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Transforming Germany: How Mission Agencies Can Pioneer Innovative Solutions for Grand Challenges

Germany, Europe and the world as a whole face enormous challenges. The well-being of current and future generations depends on our ability to meet them. The greatest such challenge is climate change, which respects neither national nor sectoral boundaries. If the global community does not succeed in swiftly transforming its way of life in virtually all areas, all life on the planet is at risk. Challenges of this nature cannot be met by conventional approaches to public policy. We need instead to fundamentally change the ways in which organizations and people across key sectors and policy areas think and act with regard to the challenges at hand. A fundamental transformation of the systems through which they operate is needed.   

Contact Persons

Foto Daniel Schraad-Tischler
Dr. Daniel Schraad-Tischler
Foto Jan C. Breitinger
Dr. Jan C. Breitinger
Senior Project Manager
Foto Daniel Posch
Daniel Posch
Project Manager


Mission orientation as transformative policy

The concept of mission orientation, which addresses the need for organizations and institutions to unite a broad range of stakeholders in targeting major societal challenges, has therefore attracted considerable attention among those in the policy and research communities. Nations as well as supranational entities on both sides of the equator have launched mission-oriented policy programs throughout the last decade. The European Green deal and the EU missions in the Horizon Europe research program constitute two of the most prominent examples of such programs at the European level.   

In Germany, too, a shift toward more strongly transformative policy that looks beyond incremental changes to the status quo is evident. For example, the current federal government’s coalition agreement envisages a further development of the mission-oriented approach as a part of the High-Tech Strategy. This “Future Strategy” hints at a more holistic understanding of change processes, going beyond a narrow focus on technology. In addition, the creation of a Federal Agency for Disruptive Innovation (SprinD) in 2019, the initiation of the Alliance for Transformation within the Federal Chancellery, and the efforts to establish a German Agency for Transfer and Innovation (DATI) also demonstrate a desire to set comprehensive and trend-setting change processes into motion.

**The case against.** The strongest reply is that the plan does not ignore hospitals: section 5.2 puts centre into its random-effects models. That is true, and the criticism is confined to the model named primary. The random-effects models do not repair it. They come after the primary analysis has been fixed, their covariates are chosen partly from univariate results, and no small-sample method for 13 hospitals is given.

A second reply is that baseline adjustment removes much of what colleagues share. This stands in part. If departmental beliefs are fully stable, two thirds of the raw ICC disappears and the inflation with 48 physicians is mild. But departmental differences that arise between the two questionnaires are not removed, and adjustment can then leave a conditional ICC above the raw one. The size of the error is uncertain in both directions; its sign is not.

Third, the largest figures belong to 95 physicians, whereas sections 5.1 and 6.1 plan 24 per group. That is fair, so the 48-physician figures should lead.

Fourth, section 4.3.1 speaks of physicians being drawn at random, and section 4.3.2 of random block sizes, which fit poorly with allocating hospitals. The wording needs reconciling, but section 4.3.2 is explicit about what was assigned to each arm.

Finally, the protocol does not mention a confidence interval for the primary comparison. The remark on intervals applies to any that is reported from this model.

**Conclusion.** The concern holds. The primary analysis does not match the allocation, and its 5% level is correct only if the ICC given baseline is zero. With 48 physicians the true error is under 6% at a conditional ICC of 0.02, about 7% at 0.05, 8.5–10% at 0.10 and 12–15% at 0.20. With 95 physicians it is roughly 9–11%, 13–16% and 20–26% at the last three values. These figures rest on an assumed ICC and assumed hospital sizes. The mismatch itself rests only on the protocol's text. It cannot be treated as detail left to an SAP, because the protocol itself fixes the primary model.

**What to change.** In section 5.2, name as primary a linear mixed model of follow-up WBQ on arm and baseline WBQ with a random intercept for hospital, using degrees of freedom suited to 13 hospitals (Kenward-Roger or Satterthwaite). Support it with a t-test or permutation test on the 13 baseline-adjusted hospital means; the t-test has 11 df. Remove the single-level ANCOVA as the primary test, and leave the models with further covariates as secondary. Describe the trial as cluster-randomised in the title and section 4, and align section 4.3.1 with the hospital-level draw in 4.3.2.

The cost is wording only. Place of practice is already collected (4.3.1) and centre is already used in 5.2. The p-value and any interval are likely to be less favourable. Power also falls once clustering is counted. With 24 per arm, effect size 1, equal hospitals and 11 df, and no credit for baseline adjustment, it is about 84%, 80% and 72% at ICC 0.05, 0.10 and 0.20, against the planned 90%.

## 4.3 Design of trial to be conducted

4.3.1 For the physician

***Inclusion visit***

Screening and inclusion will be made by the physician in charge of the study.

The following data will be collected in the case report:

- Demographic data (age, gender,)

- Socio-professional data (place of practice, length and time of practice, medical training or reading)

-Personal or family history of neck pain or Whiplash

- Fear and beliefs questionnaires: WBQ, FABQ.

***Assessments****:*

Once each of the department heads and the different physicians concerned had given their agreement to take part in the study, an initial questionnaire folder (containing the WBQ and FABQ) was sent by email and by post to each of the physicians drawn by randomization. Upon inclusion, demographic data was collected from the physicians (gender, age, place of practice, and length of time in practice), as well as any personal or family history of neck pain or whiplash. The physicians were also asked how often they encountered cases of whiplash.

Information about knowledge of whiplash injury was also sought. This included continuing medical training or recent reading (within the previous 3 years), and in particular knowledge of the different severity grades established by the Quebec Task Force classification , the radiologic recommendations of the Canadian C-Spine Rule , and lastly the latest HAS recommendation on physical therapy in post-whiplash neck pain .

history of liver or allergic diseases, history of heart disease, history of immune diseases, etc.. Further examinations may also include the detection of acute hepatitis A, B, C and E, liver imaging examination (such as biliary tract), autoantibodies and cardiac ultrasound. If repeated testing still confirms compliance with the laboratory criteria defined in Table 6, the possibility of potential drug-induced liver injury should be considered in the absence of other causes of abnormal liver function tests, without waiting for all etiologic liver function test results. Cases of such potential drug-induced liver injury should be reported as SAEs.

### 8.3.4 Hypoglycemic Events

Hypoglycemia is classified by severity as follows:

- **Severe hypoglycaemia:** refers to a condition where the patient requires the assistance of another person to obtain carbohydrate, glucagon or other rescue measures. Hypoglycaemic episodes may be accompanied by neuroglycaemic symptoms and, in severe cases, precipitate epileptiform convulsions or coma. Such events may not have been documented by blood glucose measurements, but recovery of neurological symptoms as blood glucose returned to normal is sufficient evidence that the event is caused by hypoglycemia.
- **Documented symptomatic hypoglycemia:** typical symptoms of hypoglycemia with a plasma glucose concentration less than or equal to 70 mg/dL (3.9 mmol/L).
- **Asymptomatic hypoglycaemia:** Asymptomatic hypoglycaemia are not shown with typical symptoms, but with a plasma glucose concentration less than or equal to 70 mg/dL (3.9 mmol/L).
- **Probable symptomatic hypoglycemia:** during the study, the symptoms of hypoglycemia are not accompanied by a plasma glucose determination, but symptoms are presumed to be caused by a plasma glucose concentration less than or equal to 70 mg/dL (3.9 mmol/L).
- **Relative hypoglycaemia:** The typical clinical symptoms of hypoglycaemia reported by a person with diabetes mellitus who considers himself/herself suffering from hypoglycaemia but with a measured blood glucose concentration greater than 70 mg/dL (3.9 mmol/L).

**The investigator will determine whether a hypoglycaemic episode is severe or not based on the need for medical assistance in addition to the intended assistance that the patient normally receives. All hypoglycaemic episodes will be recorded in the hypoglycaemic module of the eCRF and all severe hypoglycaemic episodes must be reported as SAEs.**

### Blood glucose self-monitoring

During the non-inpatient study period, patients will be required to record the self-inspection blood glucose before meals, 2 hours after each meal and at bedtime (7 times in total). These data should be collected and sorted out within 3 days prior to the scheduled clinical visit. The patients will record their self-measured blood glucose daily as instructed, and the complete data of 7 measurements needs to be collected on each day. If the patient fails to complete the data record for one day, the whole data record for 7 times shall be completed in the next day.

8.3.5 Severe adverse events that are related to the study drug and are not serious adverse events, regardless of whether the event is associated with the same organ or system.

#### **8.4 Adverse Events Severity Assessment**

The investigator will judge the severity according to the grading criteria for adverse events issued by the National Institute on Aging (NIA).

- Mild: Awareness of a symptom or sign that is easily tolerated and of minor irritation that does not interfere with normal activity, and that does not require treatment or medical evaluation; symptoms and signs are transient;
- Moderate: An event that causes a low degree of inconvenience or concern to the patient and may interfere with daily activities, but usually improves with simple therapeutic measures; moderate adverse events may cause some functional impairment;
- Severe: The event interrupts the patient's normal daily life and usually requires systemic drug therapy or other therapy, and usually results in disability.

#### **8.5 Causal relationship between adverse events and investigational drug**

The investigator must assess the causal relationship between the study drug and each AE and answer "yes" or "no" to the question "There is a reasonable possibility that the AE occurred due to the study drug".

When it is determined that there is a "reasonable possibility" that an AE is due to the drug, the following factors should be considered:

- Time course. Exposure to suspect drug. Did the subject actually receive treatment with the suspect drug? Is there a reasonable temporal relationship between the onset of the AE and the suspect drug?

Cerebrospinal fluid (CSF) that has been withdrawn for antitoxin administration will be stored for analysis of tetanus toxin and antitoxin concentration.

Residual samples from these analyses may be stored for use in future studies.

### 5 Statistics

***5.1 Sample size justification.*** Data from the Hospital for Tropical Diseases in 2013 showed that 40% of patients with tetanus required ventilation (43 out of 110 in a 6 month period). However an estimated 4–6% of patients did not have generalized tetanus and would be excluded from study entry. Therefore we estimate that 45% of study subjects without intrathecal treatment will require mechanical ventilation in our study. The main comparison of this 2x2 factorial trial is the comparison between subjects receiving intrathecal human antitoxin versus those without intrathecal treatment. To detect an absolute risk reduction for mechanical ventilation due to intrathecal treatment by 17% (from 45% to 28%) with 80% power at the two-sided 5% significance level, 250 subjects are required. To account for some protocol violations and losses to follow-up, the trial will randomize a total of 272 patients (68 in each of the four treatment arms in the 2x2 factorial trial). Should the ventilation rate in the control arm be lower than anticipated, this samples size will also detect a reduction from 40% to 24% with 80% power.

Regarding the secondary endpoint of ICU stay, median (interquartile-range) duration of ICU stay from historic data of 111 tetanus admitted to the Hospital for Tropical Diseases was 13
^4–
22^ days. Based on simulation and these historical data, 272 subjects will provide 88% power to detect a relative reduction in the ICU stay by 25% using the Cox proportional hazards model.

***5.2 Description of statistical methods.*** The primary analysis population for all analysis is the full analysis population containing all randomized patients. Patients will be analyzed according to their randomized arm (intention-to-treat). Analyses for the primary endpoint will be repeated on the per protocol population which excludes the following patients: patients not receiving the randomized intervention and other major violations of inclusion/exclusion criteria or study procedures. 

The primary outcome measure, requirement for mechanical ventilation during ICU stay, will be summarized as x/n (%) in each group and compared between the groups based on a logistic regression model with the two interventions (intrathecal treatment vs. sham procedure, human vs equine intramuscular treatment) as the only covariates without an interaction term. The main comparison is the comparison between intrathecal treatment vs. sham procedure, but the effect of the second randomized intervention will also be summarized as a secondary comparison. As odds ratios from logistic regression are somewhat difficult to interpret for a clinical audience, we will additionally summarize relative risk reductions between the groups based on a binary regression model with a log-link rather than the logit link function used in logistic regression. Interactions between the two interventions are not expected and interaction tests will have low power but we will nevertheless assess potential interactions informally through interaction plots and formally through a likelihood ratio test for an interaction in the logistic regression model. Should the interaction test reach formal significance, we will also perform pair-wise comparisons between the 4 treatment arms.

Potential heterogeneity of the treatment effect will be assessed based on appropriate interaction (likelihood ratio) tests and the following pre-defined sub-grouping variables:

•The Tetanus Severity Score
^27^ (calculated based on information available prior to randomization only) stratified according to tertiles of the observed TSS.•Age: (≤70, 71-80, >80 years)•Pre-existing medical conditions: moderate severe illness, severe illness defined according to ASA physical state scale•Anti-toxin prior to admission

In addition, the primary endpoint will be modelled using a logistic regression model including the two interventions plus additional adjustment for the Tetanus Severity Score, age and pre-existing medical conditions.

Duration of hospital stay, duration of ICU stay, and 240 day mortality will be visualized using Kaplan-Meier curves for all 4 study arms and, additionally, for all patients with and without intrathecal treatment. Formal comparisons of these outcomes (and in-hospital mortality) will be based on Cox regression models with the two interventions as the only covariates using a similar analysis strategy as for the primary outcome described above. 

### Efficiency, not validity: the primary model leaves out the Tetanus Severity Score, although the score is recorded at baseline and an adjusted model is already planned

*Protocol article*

Structural barriers to implementing mission-oriented policies in Germany

However, the shift toward a more deliberately transformative policymaking style poses fundamental challenges to existing institutional arrangements and coordination mechanisms. In many cases, established institutional settings, organizational routines and administrative cultures do not live up to the demanding requirements associated with the emerging paradigm of mission orientation. Given this, Germany represents a vivid and compelling example, where effective transformative policymaking is undermined by several structural factors. First, the high degree of constitutionally enshrined departmental autonomy ("Ressortprinzip") and the resulting dominance of negative coordination significantly constrain cross-sectoral and cross-ministerial cooperation and coordination. Secondly, ministerial cultures, routines and legal provisions tend to inhibit experimental approaches and policy learning. And finally, the lack of appropriate structures and procedural mechanisms for effective participation of actors beyond the narrow confines of the public administration prevent broad mobilization and the development of shared responsibility for the transformation at hand with stakeholders.